Artificial Intelligence models battle against the meaning of 'no'

Category Computer Science

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Nora Kassner suspected her computer wasn’t as smart as people thought when Google released their language model algorithm BERT in October 2018. Many researchers since have found that LLMs had difficulty detecting and flipping negatives, like 'not' and 'no'. However, newer research has been exploring ways to improve computer's ability to detect such words, with solutions such as 'negation augmentation'. Despite progress, it is still unclear when computers will ever truly understand 'no'.

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Nora Kassner suspected her computer wasn’t as smart as people thought. In October 2018, Google released a language model algorithm called BERT, which Kassner, a researcher in the same field, quickly loaded on her laptop. It was Google’s first language model that was self-taught on a massive volume of online data. Like her peers, Kassner was impressed that BERT could complete users’ sentences and answer simple questions. It seemed as if the large language model (LLM) could read text like a human (or better).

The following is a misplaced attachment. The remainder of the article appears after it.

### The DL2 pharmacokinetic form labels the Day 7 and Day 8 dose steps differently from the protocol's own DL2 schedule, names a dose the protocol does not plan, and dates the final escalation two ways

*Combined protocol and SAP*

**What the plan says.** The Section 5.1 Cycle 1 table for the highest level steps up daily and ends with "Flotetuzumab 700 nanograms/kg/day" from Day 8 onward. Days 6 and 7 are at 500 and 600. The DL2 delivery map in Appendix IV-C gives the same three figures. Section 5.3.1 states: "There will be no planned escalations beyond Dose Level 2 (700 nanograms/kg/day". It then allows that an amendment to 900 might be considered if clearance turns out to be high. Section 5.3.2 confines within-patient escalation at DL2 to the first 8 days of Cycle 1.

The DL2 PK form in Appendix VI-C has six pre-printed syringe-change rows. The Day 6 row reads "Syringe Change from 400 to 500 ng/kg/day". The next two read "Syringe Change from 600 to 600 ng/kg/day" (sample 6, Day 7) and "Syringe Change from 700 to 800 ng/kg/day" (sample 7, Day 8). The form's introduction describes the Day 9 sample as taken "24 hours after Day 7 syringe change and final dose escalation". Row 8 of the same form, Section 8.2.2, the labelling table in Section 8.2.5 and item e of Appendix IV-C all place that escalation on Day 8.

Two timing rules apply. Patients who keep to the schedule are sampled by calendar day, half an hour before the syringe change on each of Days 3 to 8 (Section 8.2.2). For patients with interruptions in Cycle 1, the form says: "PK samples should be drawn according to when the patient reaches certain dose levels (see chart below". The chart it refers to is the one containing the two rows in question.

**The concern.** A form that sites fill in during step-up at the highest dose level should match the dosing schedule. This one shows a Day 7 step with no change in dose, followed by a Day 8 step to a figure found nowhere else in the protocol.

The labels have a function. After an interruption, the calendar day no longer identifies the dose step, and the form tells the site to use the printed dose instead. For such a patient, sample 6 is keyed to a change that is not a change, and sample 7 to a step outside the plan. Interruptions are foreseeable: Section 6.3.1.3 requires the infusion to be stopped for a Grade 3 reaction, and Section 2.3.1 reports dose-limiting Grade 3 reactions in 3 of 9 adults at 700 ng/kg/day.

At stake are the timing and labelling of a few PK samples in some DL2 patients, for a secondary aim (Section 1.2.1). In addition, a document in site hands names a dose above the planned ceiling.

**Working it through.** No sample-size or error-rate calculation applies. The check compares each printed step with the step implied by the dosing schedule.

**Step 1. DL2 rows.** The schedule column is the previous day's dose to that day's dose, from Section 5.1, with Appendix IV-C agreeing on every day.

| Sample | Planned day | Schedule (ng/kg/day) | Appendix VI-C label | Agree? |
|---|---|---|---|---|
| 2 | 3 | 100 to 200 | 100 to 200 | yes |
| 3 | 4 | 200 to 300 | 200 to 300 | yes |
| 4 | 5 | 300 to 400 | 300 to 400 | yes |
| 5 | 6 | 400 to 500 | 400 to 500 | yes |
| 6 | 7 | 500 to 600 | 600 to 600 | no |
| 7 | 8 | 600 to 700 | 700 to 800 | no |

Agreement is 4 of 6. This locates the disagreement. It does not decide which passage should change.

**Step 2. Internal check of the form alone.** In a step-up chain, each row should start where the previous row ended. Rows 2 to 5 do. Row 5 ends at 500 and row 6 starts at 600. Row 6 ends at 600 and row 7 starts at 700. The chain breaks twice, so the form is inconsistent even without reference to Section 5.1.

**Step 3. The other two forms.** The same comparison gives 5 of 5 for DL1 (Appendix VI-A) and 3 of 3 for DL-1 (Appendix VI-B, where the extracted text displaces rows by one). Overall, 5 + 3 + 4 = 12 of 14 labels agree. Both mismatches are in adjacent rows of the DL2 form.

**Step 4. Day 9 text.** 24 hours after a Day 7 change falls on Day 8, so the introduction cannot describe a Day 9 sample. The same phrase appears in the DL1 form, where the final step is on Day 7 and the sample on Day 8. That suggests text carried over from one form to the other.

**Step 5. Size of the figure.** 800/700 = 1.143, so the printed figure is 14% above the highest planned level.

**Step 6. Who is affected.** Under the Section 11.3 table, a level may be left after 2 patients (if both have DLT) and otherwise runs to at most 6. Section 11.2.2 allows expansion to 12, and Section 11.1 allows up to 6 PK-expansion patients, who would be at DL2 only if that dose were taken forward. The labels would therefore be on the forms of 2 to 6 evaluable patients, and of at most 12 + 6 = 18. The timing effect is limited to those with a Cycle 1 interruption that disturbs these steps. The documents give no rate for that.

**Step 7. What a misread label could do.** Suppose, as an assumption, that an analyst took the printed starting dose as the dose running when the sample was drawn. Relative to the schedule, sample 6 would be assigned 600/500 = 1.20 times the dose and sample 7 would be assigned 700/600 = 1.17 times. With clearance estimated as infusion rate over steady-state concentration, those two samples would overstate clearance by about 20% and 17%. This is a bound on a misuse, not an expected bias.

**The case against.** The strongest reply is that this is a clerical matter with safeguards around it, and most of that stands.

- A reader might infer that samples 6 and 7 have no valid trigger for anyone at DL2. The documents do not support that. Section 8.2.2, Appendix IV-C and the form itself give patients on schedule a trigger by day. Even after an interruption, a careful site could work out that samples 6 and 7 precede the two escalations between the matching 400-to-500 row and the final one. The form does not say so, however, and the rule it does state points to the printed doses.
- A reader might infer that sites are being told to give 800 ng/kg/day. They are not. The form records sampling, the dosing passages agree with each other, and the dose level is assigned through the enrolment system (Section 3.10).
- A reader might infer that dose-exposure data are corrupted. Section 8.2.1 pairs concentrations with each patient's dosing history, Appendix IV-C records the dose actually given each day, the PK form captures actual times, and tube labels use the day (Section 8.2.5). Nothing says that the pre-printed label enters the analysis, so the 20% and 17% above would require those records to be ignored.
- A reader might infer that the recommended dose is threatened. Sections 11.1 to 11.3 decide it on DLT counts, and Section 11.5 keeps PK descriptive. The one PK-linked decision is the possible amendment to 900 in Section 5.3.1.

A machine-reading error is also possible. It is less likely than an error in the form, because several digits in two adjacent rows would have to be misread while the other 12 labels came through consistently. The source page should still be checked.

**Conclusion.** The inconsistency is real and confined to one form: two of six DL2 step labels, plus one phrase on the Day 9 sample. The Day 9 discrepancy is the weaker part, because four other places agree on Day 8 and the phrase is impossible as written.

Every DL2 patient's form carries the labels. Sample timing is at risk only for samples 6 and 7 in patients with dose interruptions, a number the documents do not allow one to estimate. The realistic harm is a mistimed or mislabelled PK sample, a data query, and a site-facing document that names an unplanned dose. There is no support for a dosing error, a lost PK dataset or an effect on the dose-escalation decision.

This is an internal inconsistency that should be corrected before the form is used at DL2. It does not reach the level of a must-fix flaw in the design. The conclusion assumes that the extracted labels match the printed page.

Nora Kassner was the first AI researcher to demonstrate LLM algorithms' lack of understanding of words like 'not'

But Kassner, at the time a graduate student at Ludwig Maximilian University of Munich, remained skeptical. She felt LLMs should understand what their answers mean — and what they don’t mean. It’s one thing to know that a bird can fly. "A model should automatically also know that the negated statement — ‘a bird cannot fly’ — is false," she said. But when she and her adviser, Hinrich Schütze, tested BERT and two other LLMs in 2019, they found that the models behaved as if words like "not" were invisible.